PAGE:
Electronic Reverse Auctions: Spawning Procurement Innovation in the Context of Arab Culture
Timothy G. Hawkins1 and Michael J. Gravier2
1Department of Marketing, Western Kentucky University, College Heights, Bowling Green, USA
2Bryant University, Department of Marketing and Global Supply Chain Management, Rhode Island, USA
Volume (2016), Article ID 191667, The MENA Journal of Business Case Studies, 18 pages, DOI: 10.5171/2016.191667
Received date : 14 July 2015; Accepted date : 23 May 2016; Published date : 28 September 2016
Academic editor: James Braman
Cite this Article as: Timothy G. Hawkins and Michael J. Gravier (2016), “Electronic Reverse Auctions: Spawning Procurement Innovation in the Context of Arab Culture “The MENA Journal of Business Case Studies, Vol. 2016 (2016), Article ID 191667, DOI: 10.5171/2016.191667
Copyright © 2016. Timothy G. Hawkins and Michael J. Gravier. Distributed under Creative Commons CC-BY 4.0
Government e-procurement initiatives have the potential to transform local institutions, but few studies have been published of strategies for implementing specific e-procurement tools, particularly involving procurement by a foreign government adapting to local culture in the Middle East/North Africa (MENA). This case describes procurement at a forward operating base (FOB) in Kuwait in support of operations in Iraq. The government procurers had to deal with a phenomenon unique to the MENA region: wasta. Wasta is a form of social capital that bestows power, influence, and connection to those who possess it, similar to guanxi in China. This study explores the value proposition and limitations of electronic reverse auctions (eRA) with the purpose of sharing best practices and lessons learned for government procurement in a MENA country. The public value framework provides valuable theoretical insights for the implementation of a new government e-procurement tool in a foreign country. In a culture dominated by wasta, the suppliers enjoyed the transparency and merit-based virtues of eRA’s that transferred successfully into the new cultural milieu: potential to increase transparency, competition, efficiency, and taxpayer savings. The practices provided herein are designed specifically to help buyers overcome structural barriers including training, organizational inertia, and a lack of eRA policy and guidance while implementing a new e-procurement tool in a foreign country.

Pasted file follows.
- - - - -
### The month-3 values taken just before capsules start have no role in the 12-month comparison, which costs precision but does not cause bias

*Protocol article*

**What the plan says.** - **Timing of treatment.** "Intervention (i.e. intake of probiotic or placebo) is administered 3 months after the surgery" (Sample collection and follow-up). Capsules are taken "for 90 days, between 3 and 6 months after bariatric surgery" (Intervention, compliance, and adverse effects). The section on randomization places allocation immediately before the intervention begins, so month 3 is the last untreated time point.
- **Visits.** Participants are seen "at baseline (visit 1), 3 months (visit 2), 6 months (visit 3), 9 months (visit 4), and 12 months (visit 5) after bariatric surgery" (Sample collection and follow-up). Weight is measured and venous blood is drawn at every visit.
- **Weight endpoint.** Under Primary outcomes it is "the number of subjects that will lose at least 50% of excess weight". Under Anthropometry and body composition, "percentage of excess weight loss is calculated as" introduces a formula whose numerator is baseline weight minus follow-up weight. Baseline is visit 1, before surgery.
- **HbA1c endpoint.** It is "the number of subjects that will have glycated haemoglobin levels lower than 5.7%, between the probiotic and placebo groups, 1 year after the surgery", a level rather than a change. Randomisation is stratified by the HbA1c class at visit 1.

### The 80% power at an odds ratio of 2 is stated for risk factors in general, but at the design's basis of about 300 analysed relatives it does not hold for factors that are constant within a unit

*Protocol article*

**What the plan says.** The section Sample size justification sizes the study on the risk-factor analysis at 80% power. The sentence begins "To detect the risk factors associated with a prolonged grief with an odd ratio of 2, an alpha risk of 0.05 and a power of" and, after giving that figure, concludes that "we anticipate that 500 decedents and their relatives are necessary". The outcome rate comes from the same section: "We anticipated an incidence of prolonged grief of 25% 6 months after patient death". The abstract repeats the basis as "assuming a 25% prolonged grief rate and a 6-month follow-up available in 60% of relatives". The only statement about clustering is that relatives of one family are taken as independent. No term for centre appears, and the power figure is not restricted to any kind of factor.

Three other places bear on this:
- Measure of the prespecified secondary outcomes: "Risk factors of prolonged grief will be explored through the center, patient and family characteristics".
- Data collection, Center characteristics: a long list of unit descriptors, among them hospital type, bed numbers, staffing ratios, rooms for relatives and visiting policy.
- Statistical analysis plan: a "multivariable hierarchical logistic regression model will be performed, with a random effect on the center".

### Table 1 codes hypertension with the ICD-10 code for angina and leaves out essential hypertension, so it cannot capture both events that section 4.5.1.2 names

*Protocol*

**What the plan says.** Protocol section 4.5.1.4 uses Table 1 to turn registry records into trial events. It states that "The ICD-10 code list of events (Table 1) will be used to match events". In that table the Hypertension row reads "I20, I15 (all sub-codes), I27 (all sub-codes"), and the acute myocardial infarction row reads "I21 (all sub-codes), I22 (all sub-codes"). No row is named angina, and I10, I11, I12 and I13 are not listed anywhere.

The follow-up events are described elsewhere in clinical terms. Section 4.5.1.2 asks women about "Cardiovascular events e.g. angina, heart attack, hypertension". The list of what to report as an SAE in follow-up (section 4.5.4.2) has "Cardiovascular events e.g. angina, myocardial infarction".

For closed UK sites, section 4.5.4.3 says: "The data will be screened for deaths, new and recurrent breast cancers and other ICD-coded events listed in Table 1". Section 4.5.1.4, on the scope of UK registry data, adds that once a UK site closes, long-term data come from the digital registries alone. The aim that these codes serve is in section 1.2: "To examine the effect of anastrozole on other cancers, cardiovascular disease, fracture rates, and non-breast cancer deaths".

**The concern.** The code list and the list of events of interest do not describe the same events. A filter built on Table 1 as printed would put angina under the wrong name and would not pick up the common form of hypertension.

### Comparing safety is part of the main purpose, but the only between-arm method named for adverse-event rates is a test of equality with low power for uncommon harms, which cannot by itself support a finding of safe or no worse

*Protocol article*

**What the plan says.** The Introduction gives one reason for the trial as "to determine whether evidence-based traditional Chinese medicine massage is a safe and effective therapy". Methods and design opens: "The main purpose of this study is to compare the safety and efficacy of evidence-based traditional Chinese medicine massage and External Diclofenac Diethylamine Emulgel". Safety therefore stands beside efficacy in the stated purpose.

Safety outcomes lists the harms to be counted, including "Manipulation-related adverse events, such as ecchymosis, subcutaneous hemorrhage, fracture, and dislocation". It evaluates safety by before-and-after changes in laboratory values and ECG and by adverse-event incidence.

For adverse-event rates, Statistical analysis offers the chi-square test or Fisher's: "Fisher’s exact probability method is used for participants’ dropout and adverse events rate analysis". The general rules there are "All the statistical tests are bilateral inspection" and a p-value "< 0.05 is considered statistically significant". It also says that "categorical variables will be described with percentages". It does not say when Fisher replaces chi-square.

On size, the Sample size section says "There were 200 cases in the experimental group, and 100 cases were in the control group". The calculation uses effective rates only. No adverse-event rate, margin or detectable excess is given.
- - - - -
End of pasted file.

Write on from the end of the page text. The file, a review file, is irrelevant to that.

Keywords: e-procurement, reverse auctions, electronic transactions, procurement innovation
Government e-procurement initiatives have the potential to transform local institutions, but few studies have been published of strategies for implementing specific e-procurement tools. One procurement innovation receiving increased attention is the use of electronic reverse auctions (eRA). An eRA is, “an online, real-time dynamic auction between a buying organization and a group of… suppliers who compete against each other to win the business” (Beall, et al., 2003, p.7). An eRA essentially works “like eBay in reverse” (FedBid, 2009), with multiple suppliers bidding down the amount they will charge a buyer for providing a good or service. The business case for eRA’s is compelling. Buyers typically save 5-40%, with an average of 20% (Cohn, 2000; Tully, 2000; Rung, 2015) on the cost of goods and services by allowing multiple bids per offeror, versus the typical one-shot (or limited exchanges) currently used in government procurement. A recent study found net savings of 13% on $1.4 billion across five years of US Department of Defense spending, with 77% of dollars spent going to small businesses (Wyld, 2012). Other benefits include reduction of award cycle-time by up to 40% (Beall et al., 2003), increased bidding transparency, lower transaction costs, increased buyer’s reach, more efficient negotiations (Schoenherr, 2008), increased buyer confidence in fair and reasonable prices (Hur, et al., 2006), and higher price visibility (Kaufman & Carter, 2004). Most relevant to the events described in this case, eRA’s provide an effective means to level the playing field for small businesses to compete against larger firms (Wyld, 2013).